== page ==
4 Largest Naval Battles in Modern History

 
 
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31 BCE: Battle of Actium

The Battle of Actium was the closing engagement to decades of civil war for control of Rome. After Caesar was killed, his two most promising successors were his second in command Marc Antony, and his adopted son Octavian. The two competed, then worked together in a tense alliance to defeat those behind Caesar’s assassination. After securing peace the two separated, with Antony ruling the wealthy east from Alexandria with Cleopatra, while Octavian had the poorer west though also the heart of Rome.

After much political tension, the two finally came to battle again. Antony brought a large navy and army reinforced by Cleopatra’s ships to western Greece and fortified his positions and several towns along his supply route. It made for a doomed approach for Octavian’s forces as Antony would look to wipe out the vulnerable transports.

Octavian’s right-hand man, Agrippa, took a strike force well south around the fortifications to disrupt Antony’s supply lines allowing for Octavian to land. Antony’s force was soon stranded and starving and his position of strength turned to one of desperation as he now sought to simply escape.

The Battle of Actium was largely won by the smaller raids which preceded it to ensure Antony was sutibly trapped and desperate.
The Battle of Actium was largely won by the smaller raids which preceded it to ensure Antony was sutibly trapped and desperate.

The ensuing battle was expertly planned by Agrippa, forcing the weakened navy of Antony to come to open water were a fierce struggle slowly dismantled Antony’s larger fortified ships. As soon as Cleopatra found a gap in the lines she simply fled back to Egypt, with Antony close behind. The victory left Octavian as the most dominant leader left and through a swirl of political actions created the line of Emperors that would rule for centuries.

208 CE: Battle of Red Cliffs

The Chinese battle of the Red Cliffs is surely decisive though it should be noted that the historical record is inconsistent and heavily debated. Even so, Red Cliffs was possibly the largest naval engagement in history in terms of men involved. In the 3rd century China was ruled by warlords and one, in particular, Cao Cao, was particularly effective. He seized much of central China and by 207 had concluded a successful northern campaign. The only thing left was to defeat the recently allied warlords, Sun Quan and Liu Bei in southern China.

Cao Cao had vastly superior forces and defeated Liu Bei and even caught and destroyed a retreating land army. Cao Cao had placed a large naval force in the Yangtze river along with a large supporting army. His total forces were quite large with estimates ranging from 200-500,000 men.

After a short skirmish near a narrow area of the red cliffs, Cao Cao held a position in the more open water, though he was soon forced to chain his ships together as many of the men, especially the newly recruited impressed northerners, were easily seasick. Seeing this Liu Bei and the Southern commanders sent a false message to Cao Cao saying that some officers were on their way to defect to him. Rather than meeting them in a neutral location, Cao Cao expected them to immediately join his formation.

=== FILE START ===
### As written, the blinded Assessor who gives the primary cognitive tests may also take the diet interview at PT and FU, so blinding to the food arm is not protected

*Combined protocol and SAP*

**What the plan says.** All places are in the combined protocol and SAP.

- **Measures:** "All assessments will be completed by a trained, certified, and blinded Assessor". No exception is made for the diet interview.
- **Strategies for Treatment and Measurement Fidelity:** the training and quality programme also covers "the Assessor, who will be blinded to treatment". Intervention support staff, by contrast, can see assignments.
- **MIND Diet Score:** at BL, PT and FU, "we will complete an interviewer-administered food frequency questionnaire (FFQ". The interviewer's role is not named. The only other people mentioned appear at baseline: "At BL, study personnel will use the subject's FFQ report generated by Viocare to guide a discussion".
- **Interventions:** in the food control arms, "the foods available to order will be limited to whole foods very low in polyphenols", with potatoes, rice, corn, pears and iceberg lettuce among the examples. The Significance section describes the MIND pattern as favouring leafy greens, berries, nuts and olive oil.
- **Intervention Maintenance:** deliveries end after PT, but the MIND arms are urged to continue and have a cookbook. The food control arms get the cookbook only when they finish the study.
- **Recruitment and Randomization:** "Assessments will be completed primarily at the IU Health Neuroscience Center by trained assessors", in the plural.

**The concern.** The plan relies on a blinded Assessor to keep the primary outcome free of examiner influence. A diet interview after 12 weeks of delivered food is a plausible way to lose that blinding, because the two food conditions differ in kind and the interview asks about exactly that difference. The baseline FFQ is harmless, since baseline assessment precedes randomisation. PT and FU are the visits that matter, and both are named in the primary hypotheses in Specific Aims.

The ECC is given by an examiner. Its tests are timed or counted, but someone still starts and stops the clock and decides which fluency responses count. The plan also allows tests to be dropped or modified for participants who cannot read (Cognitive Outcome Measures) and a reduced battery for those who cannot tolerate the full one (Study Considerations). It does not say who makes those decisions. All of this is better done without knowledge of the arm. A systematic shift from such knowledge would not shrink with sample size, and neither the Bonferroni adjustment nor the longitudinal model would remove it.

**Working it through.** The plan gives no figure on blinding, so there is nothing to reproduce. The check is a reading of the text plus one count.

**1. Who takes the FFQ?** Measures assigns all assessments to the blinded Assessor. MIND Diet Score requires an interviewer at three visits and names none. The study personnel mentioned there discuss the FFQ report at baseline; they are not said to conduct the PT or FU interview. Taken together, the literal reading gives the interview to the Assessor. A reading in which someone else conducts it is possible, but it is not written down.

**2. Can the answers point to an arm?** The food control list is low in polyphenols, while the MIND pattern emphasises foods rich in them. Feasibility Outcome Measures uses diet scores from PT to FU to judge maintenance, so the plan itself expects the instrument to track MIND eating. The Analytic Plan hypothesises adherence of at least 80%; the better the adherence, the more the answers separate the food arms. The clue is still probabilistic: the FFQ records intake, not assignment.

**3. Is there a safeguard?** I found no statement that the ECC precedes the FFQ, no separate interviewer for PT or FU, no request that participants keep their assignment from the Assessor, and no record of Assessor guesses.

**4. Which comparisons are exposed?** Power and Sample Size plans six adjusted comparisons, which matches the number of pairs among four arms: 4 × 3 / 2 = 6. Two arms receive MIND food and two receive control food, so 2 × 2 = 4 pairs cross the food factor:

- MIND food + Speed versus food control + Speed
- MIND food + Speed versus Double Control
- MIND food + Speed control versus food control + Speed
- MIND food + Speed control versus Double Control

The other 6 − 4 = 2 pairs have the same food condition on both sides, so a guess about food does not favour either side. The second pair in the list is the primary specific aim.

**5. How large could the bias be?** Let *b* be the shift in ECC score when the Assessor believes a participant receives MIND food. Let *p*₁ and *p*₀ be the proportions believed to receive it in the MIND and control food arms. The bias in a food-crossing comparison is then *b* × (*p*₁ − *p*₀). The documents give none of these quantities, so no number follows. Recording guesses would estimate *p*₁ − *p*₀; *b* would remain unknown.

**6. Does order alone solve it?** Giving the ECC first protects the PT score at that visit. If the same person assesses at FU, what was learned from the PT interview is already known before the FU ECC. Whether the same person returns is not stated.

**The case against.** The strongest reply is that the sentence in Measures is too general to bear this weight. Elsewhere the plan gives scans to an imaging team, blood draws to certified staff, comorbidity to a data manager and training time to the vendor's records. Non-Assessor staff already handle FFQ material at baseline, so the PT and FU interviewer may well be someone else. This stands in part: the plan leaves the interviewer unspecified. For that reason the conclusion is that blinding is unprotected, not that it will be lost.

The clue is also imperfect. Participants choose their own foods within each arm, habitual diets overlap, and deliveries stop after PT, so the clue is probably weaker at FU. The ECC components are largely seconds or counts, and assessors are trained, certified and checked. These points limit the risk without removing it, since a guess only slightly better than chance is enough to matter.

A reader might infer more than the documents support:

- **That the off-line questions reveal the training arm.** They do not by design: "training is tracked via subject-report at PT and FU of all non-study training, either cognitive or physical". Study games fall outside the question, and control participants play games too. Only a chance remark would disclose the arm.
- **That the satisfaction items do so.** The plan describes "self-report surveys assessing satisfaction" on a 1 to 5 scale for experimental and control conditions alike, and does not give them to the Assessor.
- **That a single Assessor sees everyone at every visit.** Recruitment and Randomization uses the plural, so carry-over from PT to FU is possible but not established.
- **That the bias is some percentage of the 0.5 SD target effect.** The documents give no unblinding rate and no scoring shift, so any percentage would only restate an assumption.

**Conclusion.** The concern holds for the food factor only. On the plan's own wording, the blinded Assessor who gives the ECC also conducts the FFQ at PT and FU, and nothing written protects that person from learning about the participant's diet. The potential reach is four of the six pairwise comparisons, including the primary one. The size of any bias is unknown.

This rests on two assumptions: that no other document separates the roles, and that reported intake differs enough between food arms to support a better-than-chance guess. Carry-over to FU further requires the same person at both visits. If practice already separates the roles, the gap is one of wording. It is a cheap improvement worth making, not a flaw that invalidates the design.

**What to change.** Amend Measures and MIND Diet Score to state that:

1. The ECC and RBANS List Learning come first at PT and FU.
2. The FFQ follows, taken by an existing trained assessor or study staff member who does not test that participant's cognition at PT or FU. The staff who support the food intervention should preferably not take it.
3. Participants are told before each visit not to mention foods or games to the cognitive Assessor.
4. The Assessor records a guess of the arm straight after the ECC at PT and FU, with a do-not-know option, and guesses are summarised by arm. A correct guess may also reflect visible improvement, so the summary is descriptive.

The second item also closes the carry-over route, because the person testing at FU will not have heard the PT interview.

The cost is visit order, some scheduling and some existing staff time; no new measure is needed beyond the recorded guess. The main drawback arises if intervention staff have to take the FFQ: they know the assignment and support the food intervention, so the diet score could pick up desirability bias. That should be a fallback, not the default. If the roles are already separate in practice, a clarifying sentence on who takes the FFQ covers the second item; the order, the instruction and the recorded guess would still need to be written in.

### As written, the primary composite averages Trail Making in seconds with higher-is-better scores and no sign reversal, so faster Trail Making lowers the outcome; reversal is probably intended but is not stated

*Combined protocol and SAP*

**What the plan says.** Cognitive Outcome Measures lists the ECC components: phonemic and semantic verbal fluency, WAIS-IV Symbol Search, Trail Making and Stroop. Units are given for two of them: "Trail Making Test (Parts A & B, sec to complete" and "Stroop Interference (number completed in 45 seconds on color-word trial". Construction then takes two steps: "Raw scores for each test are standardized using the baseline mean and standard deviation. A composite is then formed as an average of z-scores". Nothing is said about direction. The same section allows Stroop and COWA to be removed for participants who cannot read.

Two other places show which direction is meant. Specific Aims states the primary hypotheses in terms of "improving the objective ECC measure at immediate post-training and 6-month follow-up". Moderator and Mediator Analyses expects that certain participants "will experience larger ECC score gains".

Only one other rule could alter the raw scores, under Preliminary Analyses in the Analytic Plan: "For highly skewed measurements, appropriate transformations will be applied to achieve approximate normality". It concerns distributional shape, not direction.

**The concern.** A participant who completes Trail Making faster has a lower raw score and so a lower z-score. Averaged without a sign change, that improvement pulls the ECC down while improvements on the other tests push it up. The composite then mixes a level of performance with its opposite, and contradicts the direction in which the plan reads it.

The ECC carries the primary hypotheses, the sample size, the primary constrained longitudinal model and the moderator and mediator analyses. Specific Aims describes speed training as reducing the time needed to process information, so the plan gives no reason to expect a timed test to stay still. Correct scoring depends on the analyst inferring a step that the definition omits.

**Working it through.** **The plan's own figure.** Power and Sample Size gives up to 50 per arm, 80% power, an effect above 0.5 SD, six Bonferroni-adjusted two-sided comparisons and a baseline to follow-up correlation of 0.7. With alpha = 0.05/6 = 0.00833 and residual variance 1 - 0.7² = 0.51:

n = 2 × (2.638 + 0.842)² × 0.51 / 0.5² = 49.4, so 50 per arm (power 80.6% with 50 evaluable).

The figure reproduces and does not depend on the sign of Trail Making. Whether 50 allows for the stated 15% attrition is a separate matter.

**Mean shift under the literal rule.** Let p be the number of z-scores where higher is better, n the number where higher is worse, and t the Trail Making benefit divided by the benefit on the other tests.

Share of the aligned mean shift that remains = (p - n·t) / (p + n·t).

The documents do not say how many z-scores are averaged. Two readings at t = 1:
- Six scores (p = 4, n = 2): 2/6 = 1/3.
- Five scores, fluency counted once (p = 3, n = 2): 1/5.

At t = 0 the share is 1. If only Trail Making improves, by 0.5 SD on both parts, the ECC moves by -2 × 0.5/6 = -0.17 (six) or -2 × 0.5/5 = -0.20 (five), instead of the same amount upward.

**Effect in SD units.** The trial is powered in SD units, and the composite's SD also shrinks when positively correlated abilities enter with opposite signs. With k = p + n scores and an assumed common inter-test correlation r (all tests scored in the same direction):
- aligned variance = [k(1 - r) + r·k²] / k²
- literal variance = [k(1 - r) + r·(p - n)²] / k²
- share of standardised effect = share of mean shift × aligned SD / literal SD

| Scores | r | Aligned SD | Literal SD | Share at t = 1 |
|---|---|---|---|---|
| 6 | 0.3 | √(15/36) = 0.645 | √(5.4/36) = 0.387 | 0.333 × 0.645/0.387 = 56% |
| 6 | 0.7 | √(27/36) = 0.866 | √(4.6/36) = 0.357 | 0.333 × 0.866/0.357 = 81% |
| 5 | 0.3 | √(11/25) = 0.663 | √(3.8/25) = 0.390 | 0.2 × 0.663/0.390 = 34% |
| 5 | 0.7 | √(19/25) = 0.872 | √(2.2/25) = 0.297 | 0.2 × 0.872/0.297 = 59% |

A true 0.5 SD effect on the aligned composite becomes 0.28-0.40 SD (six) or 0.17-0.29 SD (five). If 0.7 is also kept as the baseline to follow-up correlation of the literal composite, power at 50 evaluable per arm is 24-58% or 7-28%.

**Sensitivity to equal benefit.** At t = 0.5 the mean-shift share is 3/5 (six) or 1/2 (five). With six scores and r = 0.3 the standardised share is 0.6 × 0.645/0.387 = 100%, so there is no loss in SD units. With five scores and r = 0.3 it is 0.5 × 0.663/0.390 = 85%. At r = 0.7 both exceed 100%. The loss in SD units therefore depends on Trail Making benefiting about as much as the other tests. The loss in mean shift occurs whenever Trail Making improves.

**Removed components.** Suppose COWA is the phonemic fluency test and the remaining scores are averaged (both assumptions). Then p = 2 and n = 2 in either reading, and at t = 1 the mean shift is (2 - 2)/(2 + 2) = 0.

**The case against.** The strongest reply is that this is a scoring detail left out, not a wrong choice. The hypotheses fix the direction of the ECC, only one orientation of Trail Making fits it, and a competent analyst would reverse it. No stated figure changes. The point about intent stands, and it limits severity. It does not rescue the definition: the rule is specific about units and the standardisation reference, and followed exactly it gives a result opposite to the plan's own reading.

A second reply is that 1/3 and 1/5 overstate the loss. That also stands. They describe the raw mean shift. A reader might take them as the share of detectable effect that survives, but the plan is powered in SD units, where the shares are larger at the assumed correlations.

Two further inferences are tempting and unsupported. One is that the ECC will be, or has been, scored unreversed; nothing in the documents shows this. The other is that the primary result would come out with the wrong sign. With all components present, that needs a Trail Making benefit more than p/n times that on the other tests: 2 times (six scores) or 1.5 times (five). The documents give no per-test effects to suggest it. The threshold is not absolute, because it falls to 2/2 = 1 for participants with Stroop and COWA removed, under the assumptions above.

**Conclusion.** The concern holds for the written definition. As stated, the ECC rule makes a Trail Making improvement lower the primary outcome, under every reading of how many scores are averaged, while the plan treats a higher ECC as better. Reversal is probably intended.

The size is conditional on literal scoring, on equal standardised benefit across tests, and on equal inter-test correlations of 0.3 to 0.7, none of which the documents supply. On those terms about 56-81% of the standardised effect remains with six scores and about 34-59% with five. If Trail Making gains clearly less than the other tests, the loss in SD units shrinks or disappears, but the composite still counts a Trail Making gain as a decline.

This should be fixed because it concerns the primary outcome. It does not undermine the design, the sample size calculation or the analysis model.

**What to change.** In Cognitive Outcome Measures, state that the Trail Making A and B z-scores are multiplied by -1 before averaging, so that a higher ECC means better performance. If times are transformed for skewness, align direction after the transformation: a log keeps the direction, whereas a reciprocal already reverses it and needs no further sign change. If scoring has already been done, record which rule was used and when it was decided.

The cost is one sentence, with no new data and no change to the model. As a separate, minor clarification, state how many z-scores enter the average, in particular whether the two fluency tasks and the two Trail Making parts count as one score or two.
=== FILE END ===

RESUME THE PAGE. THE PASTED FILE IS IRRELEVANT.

In reality, the Southerners sent several massive fire ships, loaded with hay and oil. A favorable wind slammed the ships into the massed chained together formation and the wind quickly spread the fire through the whole formation. The Southern allies quickly took advantage and sent several ships to destroy the remainder of the navy.

Cao Cao was a talented and experienced commander, but had little knowledge or river warfare and was woefully unprepared for the devestating fireships, resulting in a treacherous flight of his land army through the marshland.
Cao Cao was a talented and experienced commander, but had little knowledge or river warfare and was woefully unprepared for the devestating fireships, resulting in a treacherous flight of his land army through the marshland.

This battle proved to be decisive immediately as the large land army of Cao Cao, despite being strong enough to perhaps hold the ground, panicked at the sight of the burning fleet and fled. Many took routes through swampy lowlands and were killed or captured. Though Cao Cao still retained a great deal of power the battle would cement the south as an independent power and China would suffer from disunity for many more years.

Not every battle could be listed here. Some notable exclusions were the Battle of the Delta, where Rameses III defeated the Sea Peoples and secured the future of Egypt and the battle of Naulochus, just prior to Actium, perhaps an even bigger tactical victory by Agrippa over the remnant Pompeian faction, though not as decisive as Actium.

By William McLaughlin for War History Online